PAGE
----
NJ Politics Digest: NJ Official Apologizes for Angry Tweet at DeVos

The state director of the Communications Workers of America union has apologized for tweeting that she wished U.S. Secretary of Education Betsy DeVos would die "a horrible death" for her plan to cut funding for the Special Olympics.

Secretary of Education Betsy DeVos.
U.S. Secretary of Education Betsy DeVos. Alex Wong/Getty Images

The state director of the Communications Workers of America union has apologized for tweeting that she wished U.S. Secretary of Education Betsy DeVos would die “a horrible death” for her plan to cut funding for the Special Olympics.

Hetty Rosenstein, head of New Jersey’s largest public workers’ union, said she posted the message “out of despair” after learning of the plan to cut $18 million in education spending for the Special Olympics, according to a report by NJ.com.

Rosenstein’s tweet was initially reported by New Jersey Globe.

In a statement, Rosenstein said she didn’t know “the last time I heard such horrible news or felt such despair…And so I said something out of that despair that I regret. I should not have said it,” according to the report.

While Rosenstein expressed contrition, she didn’t hold back from slamming DeVos. The statement went on to say, “I should have mustered something to help to inspire others to continue to fight for justice and to fight the power and privilege and immorality of the politics of DeVos. Instead I carelessly gave in to my own pain,” according to the report.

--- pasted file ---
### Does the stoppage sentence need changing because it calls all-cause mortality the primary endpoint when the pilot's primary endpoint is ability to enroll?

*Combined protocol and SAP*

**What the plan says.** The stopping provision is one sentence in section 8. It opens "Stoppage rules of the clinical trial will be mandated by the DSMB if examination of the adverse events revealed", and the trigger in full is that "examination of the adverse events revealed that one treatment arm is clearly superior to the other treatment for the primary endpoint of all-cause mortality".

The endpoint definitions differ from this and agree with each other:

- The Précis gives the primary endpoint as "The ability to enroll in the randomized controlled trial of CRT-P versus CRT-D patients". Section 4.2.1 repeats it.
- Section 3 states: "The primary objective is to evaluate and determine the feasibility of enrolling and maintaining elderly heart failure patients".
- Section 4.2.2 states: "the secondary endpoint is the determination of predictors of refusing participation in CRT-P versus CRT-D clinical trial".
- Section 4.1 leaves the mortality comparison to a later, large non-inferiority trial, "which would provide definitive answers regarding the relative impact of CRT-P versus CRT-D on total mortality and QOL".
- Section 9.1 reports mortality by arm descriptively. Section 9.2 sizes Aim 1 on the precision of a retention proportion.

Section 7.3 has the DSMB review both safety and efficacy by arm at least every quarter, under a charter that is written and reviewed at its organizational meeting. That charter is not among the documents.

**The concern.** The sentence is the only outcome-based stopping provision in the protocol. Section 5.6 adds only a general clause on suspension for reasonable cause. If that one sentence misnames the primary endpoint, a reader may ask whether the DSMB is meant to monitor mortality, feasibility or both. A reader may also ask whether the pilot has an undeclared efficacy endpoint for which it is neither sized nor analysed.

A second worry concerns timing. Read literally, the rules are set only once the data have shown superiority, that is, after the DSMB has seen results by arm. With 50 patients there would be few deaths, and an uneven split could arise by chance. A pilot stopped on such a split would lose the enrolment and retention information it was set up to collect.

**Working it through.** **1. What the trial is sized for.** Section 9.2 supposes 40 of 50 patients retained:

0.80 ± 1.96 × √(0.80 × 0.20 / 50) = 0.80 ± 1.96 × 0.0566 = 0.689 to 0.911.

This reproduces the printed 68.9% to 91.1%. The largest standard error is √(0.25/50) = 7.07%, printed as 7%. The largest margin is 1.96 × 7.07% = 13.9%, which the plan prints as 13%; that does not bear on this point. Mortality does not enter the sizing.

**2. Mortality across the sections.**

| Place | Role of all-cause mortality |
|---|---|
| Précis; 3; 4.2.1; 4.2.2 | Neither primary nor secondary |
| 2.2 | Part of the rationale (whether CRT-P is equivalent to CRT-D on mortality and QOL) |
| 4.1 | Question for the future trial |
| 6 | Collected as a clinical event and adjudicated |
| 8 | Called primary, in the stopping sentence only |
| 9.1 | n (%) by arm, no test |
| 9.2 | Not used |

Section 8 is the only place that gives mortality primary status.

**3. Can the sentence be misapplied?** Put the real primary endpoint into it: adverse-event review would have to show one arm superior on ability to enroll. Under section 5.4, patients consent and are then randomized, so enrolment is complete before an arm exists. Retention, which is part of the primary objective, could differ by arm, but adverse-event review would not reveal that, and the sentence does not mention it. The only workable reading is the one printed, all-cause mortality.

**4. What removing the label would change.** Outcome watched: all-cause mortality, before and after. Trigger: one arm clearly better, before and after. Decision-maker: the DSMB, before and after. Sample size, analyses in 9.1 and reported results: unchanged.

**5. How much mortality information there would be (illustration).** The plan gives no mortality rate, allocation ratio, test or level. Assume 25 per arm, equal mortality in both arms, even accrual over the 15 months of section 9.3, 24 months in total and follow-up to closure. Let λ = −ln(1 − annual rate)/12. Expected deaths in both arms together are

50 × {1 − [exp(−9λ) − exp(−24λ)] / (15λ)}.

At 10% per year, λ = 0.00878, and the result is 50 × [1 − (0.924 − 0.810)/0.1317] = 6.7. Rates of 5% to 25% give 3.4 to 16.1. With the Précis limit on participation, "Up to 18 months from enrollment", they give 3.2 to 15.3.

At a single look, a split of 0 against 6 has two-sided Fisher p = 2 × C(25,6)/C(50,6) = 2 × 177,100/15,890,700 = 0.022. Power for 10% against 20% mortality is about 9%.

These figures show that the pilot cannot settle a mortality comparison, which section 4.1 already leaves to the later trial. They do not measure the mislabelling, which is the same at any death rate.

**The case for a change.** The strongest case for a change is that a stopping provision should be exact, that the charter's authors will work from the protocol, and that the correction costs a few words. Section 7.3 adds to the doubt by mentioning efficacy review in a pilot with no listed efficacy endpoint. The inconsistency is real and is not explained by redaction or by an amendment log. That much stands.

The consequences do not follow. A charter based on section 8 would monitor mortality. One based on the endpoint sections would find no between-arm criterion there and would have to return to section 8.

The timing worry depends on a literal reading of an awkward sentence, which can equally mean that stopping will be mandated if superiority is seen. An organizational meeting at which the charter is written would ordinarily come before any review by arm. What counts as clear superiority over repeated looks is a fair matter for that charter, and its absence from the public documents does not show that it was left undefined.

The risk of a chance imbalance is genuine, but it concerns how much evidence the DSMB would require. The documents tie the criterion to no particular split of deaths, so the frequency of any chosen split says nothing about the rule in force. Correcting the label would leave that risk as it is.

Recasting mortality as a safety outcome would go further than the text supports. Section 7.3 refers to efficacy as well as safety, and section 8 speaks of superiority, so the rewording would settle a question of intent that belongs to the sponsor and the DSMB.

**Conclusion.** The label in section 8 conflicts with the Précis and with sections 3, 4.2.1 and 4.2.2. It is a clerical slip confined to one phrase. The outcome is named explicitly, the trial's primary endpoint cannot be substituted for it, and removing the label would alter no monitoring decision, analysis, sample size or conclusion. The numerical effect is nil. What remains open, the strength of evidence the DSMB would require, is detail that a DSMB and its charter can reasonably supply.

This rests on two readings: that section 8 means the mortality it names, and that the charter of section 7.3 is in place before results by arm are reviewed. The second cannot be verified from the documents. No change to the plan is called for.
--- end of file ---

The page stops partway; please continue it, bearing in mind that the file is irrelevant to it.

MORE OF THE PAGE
Rosenstein isn’t the only person outraged by DeVos’ efforts. On Thursday, President Donald Trump responded to the national outcry about the move by saying he had overridden DeVos’ plans and that the program would be funded.

DeVos then issued a statement saying she was grateful Trump had decided to fund Special Olympics, something she claimed “is funding I have fought for behind the scenes over the last several years,” according to CNN, which noted DeVos has twice before proposed the cuts.

Quote of the Day: “We are putting patients in New Jersey behind pleasure-seekers. We are putting our own personal agenda ahead of the terminally ill child,” — Mike Honig, on Gov. Phil Murphy backing off on plans to immediately expand the state’s medical marijuana program because it might harm the chances of legalizing recreational pot use. The bill to expand the program is named after Honig’s 7-year-old son, whose parents gave him cannabis oil to alleviate pain when he was dying of cancer.

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NJ Politics Digest: NJ Official Apologizes for Angry Tweet at DeVos